THERE is something exciting about watching the Irish rugby team that is difficult to put the finger on, but watching them win, somehow, makes you feel really good – especially when they win in the manner they did at the weekend against Wales.
Such has been the strength of Welsh rugby under Warren Gatland that it was easy to feel a little bit concerned about our chances of winning and setting up a Triple Crown clash with England in two weeks’ time.
Statistics now play a huge part in analysing a contest, no matter what the sport; ‘turnovers’, ‘passes completed’, ‘shots on target’, ‘first serves in’, ‘boundaries and sixes scored’ are now all common phrases, depending on the sport.
Last Saturday, Wales had 51 per cent of possession, 50 per cent of territory, won 95 of the rucks and mauls, but missed sixteen tackles compared to Ireland’s six and conceded 15 penalties compared to Ireland’s nine.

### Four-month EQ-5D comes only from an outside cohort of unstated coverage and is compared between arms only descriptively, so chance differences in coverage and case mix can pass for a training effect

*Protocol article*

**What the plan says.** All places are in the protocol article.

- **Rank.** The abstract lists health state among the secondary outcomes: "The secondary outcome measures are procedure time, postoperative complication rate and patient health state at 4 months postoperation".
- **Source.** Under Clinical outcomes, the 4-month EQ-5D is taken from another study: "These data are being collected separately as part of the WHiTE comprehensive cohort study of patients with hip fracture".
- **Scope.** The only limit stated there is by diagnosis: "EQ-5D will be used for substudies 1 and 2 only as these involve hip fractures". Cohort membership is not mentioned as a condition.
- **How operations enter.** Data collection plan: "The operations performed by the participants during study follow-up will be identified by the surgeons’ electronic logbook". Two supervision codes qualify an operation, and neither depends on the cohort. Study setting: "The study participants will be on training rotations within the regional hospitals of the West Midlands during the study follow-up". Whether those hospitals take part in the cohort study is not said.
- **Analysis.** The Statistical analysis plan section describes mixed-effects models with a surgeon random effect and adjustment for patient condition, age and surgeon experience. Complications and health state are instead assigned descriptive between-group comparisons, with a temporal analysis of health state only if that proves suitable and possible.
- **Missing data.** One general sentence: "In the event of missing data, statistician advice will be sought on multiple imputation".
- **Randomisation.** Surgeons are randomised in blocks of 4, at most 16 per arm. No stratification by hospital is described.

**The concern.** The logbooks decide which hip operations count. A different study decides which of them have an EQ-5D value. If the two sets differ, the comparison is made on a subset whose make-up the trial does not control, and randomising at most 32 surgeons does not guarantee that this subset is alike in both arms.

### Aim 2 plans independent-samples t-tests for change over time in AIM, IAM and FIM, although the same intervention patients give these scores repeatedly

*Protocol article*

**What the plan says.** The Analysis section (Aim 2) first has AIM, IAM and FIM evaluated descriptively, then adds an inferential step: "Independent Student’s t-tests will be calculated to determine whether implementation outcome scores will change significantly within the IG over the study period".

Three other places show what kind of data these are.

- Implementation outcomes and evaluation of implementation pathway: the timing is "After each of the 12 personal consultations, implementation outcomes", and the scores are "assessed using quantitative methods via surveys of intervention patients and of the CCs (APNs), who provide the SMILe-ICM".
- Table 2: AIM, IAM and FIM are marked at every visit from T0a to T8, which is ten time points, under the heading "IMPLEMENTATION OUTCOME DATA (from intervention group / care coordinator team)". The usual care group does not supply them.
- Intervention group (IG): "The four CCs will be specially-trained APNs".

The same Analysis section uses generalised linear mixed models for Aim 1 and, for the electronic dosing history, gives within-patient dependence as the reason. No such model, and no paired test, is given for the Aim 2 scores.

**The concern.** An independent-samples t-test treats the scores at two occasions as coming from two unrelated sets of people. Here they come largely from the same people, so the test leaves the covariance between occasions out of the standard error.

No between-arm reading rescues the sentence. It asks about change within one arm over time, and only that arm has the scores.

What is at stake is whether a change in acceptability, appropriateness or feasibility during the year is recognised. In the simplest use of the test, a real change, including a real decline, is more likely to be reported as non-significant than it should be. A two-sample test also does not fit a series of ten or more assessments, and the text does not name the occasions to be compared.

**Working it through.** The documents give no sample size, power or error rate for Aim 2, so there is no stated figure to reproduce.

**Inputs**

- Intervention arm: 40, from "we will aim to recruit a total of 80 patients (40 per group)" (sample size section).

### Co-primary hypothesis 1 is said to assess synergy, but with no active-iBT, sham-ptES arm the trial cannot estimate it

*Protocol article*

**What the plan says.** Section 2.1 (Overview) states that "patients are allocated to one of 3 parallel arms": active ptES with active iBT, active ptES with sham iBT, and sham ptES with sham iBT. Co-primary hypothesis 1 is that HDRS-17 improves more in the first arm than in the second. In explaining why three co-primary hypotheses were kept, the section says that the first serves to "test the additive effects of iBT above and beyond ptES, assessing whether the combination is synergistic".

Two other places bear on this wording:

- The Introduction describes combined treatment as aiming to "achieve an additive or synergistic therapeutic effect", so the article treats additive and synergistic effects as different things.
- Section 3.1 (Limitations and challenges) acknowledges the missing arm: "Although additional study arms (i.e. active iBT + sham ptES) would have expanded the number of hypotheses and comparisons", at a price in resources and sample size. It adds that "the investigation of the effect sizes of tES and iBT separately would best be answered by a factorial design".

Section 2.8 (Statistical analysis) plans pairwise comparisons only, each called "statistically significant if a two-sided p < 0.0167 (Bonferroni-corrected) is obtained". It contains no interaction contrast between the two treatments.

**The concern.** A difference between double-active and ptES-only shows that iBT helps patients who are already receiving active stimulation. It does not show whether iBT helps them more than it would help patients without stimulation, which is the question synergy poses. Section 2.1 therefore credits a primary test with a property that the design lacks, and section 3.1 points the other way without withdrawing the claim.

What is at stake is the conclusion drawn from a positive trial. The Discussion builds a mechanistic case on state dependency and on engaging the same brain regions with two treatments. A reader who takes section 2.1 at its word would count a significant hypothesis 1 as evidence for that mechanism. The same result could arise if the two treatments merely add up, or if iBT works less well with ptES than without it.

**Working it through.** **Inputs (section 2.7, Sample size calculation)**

Looking at that on the face of it the game should have been close. As we know that wasn’t the case as Ireland won 23-6, a comprehensive win in anyone’s terms.
In his analysis of the game former England centre Jeremy Guscott made a number of excellent observations.
He opened by saying that every school bully eventually meets his match and gets what’s coming to him. That is what happened to Wales on Saturday. This couldn’t be described as a sub-standard Welsh performance. Rather, it was a case that Ireland didn’t allow them to play as the Welsh normally do.
The Irish started by not allowing them to play an expansive game and Wales clearly had no Plan B.
Ireland had plenty of brilliant individuals, but Guscott rightly pointed out that this was ultimately a team effort. He also made the point that the Wales scrum-half MIke Phillips’ liking for confrontation only led to frustration and he lost out in all areas of his play by allowing those to get the better of him.
The scoreline and the performance created that feel-good factor and one other thing that pleased this writer was the performance of Ulster’s Andrew Trimble.